With just 19 days left until Christmas, many parents are still on the hunt for this season's hottest — and most elusive — toy. The interactive creatures known as Hatchimals have been flying off shelves since their initial release in October, with some ending up in the hands of Amazon and eBay sellers asking for more than three times the suggested retail price of $59.99. If you're still empty-handed, don't despair: A Hatchimals shipment will hit Target next week, so you better start preparing now for the shopping frenzy ahead.
According to A Bullseye View, Target's corporate blog, each Target store across the country will be receiving dozens of Hatchimals beginning Sunday, Dec. 11, with additional inventory becoming available throughout the week. Supplies are limited, of course, so you might heed the advice of Mandy Nigbur, a stockbroker in Riverton, Utah, who arrived at her local Target at 4:45 a.m. on Friday and waited outside in 20-degree weather to get her hands on a Hatchimal, she told The New York Times:
'I haven’t decided if Mommy gets to be the star or if Santa will be the one who gets to bring it to her,' said Ms. Nigbur, who said she may be more excited about nabbing the product than her daughter will be to receive it.
Also starting Dec. 11, Hatchimal-themed GiftCards will be available in Target toy aisles in any dollar amount. Though the GiftCards don't reserve a Hatchimal, you can return to Target with your kiddo to buy one as soon as more arrive through the New Year and into January.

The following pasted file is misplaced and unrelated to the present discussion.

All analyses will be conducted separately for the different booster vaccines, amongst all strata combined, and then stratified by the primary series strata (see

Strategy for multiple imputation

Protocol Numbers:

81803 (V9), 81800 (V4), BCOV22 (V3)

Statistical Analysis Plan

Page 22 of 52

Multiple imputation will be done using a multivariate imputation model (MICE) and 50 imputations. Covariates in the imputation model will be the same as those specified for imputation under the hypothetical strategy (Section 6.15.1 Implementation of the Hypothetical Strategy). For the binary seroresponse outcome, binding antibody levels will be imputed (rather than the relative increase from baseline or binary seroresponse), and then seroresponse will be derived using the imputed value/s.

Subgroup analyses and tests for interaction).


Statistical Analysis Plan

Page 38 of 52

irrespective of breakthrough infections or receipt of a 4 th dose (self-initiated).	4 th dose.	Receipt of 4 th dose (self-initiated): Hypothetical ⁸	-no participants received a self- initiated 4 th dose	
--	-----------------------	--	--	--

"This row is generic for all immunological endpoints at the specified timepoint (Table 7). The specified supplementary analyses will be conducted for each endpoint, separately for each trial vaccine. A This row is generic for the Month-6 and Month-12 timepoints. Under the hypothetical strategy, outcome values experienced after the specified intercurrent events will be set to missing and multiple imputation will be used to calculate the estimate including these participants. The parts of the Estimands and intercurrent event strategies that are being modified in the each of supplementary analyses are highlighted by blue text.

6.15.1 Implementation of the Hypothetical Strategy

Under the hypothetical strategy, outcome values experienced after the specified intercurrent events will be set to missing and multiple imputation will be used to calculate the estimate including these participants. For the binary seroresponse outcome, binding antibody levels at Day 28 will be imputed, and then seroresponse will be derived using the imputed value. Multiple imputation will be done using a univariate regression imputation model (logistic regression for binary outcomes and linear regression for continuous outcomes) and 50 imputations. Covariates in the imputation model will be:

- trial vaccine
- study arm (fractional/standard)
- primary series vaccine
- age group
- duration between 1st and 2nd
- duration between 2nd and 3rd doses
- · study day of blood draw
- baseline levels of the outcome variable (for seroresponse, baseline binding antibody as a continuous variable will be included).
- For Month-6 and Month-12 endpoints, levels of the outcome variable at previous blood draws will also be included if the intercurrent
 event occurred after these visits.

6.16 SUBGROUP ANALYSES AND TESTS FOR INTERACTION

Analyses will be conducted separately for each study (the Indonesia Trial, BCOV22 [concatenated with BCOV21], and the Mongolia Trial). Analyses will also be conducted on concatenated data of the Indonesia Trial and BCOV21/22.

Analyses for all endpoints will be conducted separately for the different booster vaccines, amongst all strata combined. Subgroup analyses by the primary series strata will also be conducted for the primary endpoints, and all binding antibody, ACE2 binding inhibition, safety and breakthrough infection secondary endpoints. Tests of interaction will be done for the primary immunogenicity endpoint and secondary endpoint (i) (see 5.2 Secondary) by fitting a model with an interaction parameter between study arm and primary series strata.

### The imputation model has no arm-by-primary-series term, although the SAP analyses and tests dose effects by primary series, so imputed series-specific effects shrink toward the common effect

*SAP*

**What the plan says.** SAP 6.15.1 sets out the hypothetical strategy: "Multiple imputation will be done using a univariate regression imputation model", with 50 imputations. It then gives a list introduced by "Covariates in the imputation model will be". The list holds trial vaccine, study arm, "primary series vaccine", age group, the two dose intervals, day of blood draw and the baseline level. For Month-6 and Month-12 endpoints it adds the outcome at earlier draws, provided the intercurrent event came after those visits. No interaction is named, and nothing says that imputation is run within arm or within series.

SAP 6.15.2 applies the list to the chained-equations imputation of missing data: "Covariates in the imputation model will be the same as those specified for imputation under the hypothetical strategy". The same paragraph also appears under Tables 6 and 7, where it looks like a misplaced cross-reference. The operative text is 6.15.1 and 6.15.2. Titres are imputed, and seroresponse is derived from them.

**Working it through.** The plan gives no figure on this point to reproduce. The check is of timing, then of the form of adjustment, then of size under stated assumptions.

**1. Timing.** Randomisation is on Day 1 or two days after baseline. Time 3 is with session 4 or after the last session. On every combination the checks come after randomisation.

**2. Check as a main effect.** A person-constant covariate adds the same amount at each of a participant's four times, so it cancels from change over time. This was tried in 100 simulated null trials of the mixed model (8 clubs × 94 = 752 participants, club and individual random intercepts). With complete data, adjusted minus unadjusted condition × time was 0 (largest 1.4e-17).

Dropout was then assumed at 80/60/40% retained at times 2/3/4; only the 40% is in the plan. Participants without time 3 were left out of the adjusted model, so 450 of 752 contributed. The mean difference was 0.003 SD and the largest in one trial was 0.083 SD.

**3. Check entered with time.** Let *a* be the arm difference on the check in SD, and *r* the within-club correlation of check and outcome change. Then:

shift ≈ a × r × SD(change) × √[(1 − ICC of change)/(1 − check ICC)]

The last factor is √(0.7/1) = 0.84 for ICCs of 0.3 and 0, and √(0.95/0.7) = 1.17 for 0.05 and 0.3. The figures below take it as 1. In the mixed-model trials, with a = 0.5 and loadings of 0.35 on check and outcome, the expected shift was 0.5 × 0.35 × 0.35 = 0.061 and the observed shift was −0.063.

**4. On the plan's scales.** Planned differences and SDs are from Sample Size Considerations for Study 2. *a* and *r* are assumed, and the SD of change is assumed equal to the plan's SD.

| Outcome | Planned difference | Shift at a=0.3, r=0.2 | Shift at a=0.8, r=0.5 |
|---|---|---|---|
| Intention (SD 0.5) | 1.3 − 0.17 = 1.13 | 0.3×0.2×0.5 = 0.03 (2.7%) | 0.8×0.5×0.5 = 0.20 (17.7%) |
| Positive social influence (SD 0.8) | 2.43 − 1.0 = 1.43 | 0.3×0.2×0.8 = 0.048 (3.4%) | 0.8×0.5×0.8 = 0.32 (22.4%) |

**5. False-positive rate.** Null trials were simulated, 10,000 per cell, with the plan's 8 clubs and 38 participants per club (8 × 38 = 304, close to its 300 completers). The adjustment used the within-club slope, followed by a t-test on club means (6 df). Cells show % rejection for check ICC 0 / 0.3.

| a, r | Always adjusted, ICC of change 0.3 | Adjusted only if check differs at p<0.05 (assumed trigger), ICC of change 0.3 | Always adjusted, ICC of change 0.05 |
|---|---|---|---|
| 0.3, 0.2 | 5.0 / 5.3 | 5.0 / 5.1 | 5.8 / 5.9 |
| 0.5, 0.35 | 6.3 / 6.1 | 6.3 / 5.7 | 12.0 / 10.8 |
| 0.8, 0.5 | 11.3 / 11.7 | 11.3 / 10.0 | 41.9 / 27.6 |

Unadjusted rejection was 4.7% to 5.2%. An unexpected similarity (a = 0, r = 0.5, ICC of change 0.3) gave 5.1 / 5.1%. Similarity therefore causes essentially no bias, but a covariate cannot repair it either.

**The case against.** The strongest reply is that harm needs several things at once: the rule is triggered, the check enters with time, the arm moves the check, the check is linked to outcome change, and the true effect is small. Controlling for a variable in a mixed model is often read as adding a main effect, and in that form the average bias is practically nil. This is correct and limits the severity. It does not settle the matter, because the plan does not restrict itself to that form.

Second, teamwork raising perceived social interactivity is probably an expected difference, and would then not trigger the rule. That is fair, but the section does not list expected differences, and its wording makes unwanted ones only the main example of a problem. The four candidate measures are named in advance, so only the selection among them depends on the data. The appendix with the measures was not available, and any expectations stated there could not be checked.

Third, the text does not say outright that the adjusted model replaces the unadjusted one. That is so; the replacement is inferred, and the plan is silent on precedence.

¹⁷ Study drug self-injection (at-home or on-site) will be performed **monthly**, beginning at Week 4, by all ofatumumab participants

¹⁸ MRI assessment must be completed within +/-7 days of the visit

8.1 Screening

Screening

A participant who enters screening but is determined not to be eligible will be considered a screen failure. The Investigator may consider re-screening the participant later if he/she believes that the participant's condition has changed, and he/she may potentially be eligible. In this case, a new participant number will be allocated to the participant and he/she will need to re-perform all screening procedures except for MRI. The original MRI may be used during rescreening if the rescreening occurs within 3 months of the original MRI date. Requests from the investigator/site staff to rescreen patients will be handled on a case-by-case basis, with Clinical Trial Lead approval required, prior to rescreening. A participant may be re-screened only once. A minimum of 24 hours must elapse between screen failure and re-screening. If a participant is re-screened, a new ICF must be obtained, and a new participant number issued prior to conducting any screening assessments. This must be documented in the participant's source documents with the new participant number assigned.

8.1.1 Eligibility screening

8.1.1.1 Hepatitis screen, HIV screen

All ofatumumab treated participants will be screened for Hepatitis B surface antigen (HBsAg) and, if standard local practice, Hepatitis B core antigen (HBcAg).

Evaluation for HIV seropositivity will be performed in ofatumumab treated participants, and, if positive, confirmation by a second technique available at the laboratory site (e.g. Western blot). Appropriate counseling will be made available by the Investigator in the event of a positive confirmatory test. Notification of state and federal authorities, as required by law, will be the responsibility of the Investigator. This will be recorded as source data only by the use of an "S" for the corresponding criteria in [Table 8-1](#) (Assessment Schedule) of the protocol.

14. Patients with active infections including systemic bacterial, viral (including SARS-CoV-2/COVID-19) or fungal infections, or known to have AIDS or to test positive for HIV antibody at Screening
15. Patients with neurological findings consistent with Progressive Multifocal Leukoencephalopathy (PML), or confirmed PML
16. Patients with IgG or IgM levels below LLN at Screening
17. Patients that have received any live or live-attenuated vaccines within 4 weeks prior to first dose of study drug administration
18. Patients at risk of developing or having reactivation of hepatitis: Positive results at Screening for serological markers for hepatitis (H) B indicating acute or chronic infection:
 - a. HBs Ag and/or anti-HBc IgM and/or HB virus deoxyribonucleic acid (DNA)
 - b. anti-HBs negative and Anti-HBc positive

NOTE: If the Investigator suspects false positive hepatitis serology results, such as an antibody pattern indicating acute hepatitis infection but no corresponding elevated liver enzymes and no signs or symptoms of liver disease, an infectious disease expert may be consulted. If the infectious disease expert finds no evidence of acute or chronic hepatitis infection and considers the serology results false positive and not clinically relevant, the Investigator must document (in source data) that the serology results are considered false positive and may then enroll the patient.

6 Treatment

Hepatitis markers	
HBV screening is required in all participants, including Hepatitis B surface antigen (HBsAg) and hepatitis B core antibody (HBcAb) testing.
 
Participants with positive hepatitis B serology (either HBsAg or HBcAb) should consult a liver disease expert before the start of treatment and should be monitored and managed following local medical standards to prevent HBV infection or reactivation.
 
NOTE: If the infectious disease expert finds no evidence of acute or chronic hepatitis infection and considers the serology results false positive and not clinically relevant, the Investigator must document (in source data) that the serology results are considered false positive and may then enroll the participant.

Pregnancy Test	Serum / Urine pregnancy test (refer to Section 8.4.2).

The unprecedented demand for Hatchimals caught creator Spin Master by surprise. The company's rushing distribution by airfreighting additional toys from factories in China, but the shortage is expected to continue. James Martin, head of global business at Spin Master, told The New York Times:
By all analyses, we thought we had enough. We had no idea that it would be this big. It's been exciting but it's also been daunting as we try to catch up and fill that demand.
Parents desperate to get their hands on one have resorted to entering Hatchimal raffles online or paying exorbitant prices through unauthorized third-party resellers. According to Bankrate, there were 27 bids on a $175 Hatchimals Penguala and 28 bids on a $172 Hatchimals Owlicorn on eBay in late November — and even those prices are on the lower end. No matter how desperate you may be, though, keep in mind that many Hatchimal resellers could be scammers.
Consider these tips from Get Safe Online to avoid getting scammed during your Hatchimal search this holiday season:
- Never transfer money directly to people you don’t know on an auction website, forum, or social media.
- Make sure you’re using an authentic website. Check that payment pages are secure and log out when you’ve finished shopping.
- Use a credit card wherever possible to protect yourself in case of fraud.
- If you meet someone in person to make an exchange, agree to rendezvous in a public place.
With a little common sense, you can make sure both parent and child wake up happy Christmas morning.